Neil Young wants a convenient digital device to play music — like an iPod — but with higher-quality sound than consumers hear now with digitally compressed files.
Apple rolled out its iOS 5 mobile operating system, one week after pancreatic cancer claimed the life of its former CEO and visionary Steve Jobs. The update adds voice recognition software called “Siri”, instant messaging and support for Apple’s iCloud service, although the inclusion of Siri is limited to the iPhone 4S. MacWorld’s Dan Moren says the free update is “ambitious” and that “there’s hardly a part of Apple’s mobile operating system that isn’t altered in some way”. Engadget’s Dante Cesa says that “other than turn-by-turn navigation, more multitasking APIs and some delectable widgets, there isn’t much, headline-wise, left on Apple’s hit list for iOS 6“.
Hundreds of people across the U.S. lined up to get their hands on Apple’s iPad 2, the update to last year’s wildly popular tablet computer. If you’re wondering how much the iPad 2 could cost you, Michael Hickins of The Walls Street Journal adds up the tab and discovers you could easily spend $300 on top of the $499 price tag for the cheapest model. Tablet sales are expected to surge to more than 50 million units this year, with Apple capturing more than 70 percent of the market.
Among the year-end lists popping up around the web, one of the most closely watched is Apple’s annual Rewind lists. It’s almost like an awards ceremony for the things we carry around on our mobile devices, and it’s an especially informative proxy for trends that emerged in the burgeoning market for mobile apps.
Music industry types must have had been reaching for their tranquilizers this afternoon, following a report that Apple is in early stage talks to buy Spotify. The report spread quickly, as these things do, and some thought it made a lot of sense. So Apple, maker of the world’s most popular music device, the iPod, which already owns the No.1 music download retailer iTunes, would be buying Spotify –the much-loved and critically acclaimed music streaming service, just as it’s finalizing deals to launch in the U.S.? This would be too much to handle for many music executives, who think Apple already holds way too much power.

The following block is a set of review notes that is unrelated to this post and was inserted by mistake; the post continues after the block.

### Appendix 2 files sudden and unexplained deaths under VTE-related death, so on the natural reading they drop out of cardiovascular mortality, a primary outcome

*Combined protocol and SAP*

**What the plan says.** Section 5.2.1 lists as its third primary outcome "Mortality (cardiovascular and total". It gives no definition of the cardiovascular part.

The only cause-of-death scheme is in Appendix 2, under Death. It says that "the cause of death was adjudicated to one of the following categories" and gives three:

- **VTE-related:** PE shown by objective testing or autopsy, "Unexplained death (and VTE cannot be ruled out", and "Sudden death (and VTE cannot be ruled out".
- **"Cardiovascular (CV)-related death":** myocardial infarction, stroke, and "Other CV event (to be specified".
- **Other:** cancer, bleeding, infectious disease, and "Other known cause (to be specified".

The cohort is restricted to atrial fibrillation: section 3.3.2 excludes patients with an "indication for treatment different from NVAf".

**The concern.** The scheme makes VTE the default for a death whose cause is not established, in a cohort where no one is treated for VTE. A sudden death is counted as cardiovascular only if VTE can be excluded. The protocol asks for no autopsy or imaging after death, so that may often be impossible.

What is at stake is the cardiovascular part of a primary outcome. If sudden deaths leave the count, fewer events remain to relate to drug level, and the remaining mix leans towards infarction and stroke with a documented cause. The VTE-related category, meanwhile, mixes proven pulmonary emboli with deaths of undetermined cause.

Apple has identified 17 “core” violations in an audit of suppliers that scrutinized 102 of the facilities where iPods, iPhones and Mac computers are produced.
So what happens when the Apple suggests your handheld game device is sub-par? Out of touch? Passe? ‘Dems fighting words, right?******That’s what I asked Sony’s PlayStation boss Jack Tretton during a recent interview. His response? Keep talking, Apple — you’re only creating more future PlayStation users.******A little background: Earlier this month, Apple’s Phil Schiller said this about Sony’s PlayStations Portable (PSP) and the Nintendo DS, which have together sold more than 150 million units around the globe:***
When these things came out they seemed so cool. But once you play a game on the iPod touch, they don’t really stack up anymore. They don’t have this amazing multi-touch user interface. The game are kind of expensive. they don’t even have anything like the Apps Store to find great games and titles. And they certainly don’t deliver a media experience like the iPod that is built into the iPod touch.******But worst is the buying experience. Having to go to the store and trying to find a hot new title is not a lot of fun.